Pile 'em high, sell 'em cheap: weigh up a home loan when you're shopping at Tesco

Melanie Bien asks if the supermarket can succeed where it has failed before, by offering a discounted deal at 4.75 per cent
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The next time you pop into your local super- market, you may be surprised to find that you can pick up a mortgage along with your baked beans and cat food. Last week Tesco launched its own branded mortgage, which will be available in more than 700 of its stores.

The next time you pop into your local super- market, you may be surprised to find that you can pick up a mortgage along with your baked beans and cat food. Last week Tesco launched its own branded mortgage, which will be available in more than 700 of its stores.

While supermarket customers have long been able to pick up pet insurance, life cover, car and travel insurance, personal loans, savings accounts and credit cards in store, mortgages have been absent from the range of finance products on offer at the checkout. They have been tried and tested - both Tesco and Sainsbury's have launched home loans in the past - but were withdrawn from sale because take-up was so poor.

Now, as Tesco returns to the fray, it faces an even stiffer challenge. There is so much competition in the mortgage market that the rate has to be attractive to catch the attention of customers who have come into the store to find something for dinner.

So Tesco's strategy is to concentrate its energies on offering one, good, value-for-money product - a three-year variable discount rate.

At 4.75 per cent (guaranteed to be the same as the Bank of England base rate during the offer period), it sits near the top of the "best buy" tables. Only Mercantile Direct's 4.74 per cent has the edge on it.

Once the discount period on the Tesco mortgage comes to an end, the deal reverts to the company's standard variable rate, which is guaranteed to be no more than 0.99 per cent above base - giving a current payable rate of 5.74 per cent. Interest is calculated daily and customers can borrow up to 95 per cent of the value of the property.

There is a £399 arrangement fee for both people remortgaging and first-time buyers, but the former don't have to pay legal or valuation costs. You have the option to overpay by 10 per cent of the borrowed amount during the discounted period (there is no limit after this time).

The Tesco mortgage is provided by First Active, part of the Royal Bank of Scotland group. The supermarket will test customer reaction before deciding whether to add other mortgage deals.

"We want to give our customers a refreshing, simple, straightforward and great-value option," says Alistair Smillie, head of Tesco Mortgages. "By applying Tesco value and pricing, we believe homebuyers will now have a real money-saving alternative to many of the over-complicated products offered elsewhere."

Sainsbury's Bank launched its first mortgage in July 1997 but stopped offering home loans in May this year after rumoured poor sales. However, Stuart McMillan at Sainsbury's Bank says it is reviewing the situation and is aiming to launch another mortgage towards the end of next year.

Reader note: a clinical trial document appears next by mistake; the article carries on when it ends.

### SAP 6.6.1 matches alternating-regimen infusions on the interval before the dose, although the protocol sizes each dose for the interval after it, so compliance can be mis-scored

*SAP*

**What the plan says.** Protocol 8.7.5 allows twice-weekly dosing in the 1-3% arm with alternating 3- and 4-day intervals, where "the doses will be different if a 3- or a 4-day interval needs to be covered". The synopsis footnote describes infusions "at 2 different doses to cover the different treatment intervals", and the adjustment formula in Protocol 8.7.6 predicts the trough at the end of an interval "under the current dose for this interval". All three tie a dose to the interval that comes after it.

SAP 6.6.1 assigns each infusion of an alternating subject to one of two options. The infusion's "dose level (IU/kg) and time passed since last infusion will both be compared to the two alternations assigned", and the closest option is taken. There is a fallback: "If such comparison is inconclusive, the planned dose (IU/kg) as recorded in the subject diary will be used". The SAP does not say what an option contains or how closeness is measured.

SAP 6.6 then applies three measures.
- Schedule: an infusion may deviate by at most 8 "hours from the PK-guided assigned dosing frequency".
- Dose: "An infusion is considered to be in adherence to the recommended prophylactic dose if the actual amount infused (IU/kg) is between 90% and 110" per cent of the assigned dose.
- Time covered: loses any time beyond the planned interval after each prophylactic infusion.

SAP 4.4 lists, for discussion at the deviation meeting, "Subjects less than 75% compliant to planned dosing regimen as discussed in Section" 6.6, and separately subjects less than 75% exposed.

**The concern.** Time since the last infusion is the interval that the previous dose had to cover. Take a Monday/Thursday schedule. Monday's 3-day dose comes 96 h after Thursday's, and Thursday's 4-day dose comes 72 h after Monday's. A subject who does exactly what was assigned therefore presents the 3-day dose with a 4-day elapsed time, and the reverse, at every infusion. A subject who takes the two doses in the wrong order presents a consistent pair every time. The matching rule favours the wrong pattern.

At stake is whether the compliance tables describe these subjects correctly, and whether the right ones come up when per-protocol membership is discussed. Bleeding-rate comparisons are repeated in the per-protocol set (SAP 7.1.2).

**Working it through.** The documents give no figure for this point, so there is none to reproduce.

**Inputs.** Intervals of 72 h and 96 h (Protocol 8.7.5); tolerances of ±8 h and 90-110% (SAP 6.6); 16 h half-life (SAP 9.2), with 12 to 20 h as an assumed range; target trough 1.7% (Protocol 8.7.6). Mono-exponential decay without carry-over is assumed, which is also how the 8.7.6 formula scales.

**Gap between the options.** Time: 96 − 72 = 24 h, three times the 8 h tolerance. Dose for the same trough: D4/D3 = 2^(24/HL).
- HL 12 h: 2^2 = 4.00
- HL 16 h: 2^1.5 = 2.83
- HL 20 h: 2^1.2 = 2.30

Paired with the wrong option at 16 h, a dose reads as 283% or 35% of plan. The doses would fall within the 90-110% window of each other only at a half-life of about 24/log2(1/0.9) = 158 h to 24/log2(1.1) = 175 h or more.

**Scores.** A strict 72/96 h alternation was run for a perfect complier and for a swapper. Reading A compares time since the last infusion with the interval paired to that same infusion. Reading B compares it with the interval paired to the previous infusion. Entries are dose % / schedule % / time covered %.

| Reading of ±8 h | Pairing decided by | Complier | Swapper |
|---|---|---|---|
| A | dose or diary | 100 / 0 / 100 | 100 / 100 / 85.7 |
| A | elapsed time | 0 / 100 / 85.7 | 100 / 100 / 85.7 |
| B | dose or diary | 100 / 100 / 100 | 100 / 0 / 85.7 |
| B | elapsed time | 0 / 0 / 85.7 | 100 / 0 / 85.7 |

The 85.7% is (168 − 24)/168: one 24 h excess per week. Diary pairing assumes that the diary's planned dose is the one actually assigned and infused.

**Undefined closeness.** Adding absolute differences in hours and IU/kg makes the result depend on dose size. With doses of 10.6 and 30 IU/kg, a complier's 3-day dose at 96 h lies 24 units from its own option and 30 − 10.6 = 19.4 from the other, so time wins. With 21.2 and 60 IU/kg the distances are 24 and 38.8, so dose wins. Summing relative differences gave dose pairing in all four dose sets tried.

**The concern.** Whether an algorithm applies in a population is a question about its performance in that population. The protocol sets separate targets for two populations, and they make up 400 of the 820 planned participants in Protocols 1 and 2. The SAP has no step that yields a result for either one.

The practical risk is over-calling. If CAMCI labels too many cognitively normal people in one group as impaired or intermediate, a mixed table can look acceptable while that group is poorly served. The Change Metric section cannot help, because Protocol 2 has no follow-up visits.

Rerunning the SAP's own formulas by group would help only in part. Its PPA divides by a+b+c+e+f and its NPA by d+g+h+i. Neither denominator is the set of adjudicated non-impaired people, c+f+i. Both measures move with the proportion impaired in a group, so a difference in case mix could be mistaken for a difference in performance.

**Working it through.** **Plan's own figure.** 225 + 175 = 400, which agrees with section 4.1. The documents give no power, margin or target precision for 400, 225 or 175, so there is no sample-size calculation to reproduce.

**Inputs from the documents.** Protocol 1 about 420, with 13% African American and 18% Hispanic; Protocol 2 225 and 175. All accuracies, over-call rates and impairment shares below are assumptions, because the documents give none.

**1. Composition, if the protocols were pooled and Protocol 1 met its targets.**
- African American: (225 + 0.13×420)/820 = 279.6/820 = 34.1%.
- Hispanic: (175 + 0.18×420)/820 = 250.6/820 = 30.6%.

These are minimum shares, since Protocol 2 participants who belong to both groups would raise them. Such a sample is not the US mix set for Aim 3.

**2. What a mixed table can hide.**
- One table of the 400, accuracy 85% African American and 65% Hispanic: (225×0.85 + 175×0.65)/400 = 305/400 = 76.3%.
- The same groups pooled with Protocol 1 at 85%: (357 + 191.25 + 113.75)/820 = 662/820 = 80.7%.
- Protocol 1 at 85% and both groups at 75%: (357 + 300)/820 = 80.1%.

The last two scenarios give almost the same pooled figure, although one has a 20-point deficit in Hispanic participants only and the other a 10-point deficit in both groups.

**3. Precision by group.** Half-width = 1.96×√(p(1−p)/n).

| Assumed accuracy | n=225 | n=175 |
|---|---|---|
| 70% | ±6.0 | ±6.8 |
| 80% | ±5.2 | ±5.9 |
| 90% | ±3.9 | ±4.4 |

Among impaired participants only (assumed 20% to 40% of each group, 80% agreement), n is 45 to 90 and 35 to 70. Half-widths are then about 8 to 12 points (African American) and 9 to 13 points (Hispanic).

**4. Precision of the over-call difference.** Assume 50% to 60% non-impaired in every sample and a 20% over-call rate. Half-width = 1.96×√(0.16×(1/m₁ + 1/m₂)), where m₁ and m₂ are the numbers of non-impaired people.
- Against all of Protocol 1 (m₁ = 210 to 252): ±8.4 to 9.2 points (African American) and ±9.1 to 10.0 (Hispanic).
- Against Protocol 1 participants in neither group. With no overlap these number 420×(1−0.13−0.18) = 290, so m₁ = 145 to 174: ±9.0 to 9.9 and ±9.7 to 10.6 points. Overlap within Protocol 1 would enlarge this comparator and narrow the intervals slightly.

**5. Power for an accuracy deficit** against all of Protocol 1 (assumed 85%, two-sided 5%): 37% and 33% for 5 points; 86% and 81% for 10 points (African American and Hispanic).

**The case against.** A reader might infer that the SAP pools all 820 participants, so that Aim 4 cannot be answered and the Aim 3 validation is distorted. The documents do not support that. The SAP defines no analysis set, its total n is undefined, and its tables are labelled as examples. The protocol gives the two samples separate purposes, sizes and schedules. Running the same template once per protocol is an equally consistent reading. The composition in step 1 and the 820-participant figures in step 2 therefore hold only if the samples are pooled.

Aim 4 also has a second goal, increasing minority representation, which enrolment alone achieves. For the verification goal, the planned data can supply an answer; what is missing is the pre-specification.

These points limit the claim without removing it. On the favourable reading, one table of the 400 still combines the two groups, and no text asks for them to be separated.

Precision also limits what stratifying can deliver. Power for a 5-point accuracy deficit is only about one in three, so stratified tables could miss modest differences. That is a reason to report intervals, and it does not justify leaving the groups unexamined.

"We pulled out of mortgages as with most products we try to make a bit of a difference and offer something that puts us near the top of the 'best buy' tables," he says. "But there was nothing to differentiate our mortgage product from what was already on the market.

"It's the nature of a supermarket: we chop and change what is on our shelves according to customer demand."

Other supermarkets have no plans to launch a mortgage at this stage, leaving the field open to Tesco. But while its grocery business is doing well and its financial products - which include insurance, personal loans, credit cards and savings accounts - have been well received, it remains to be seen whether the mortgage will be a success.

James Cotton at broker London & Country likes the product and thinks it will sell well.

"Tesco has done well in other areas of finance," he says. "Maybe customers who have been happy with the other financial products they've bought will consider the mortgage too."

Tesco's mortgage literature will be available in store, so interested customers can take a form away, read the details and contact the company by telephone or online to apply for a home loan. However, Tesco's sales people will not be able to give advice on whether the mortgage is right for the potential applicant.

"We will speak to customers to see what they want from us and if the mortgage meets all their criteria. We won't give advice," says Mr Smillie at Tesco Mortgages.

"A lot of people need advice because there are plenty of complicated products in the mortgage market. But this is as easy and transparent as possible, so if they need a good deal and can understand it, they can come to us."

But Mr Cotton at London & Country reckons there is still a place for independent advice when you take out a home loan - something Tesco can't provide.

"I am sure there are people out there who are more than happy to make their own mind up," he says. "But if you see [the Tesco] rate and think it looks like a good deal, at least have a bit of a shop around. Otherwise, you might miss some of the best deals out there.

"As you can get this rate elsewhere [from First Direct], there is no harm using a broker. You will still get this rate if it's the best one for you, and if it isn't, you'll get a better deal."

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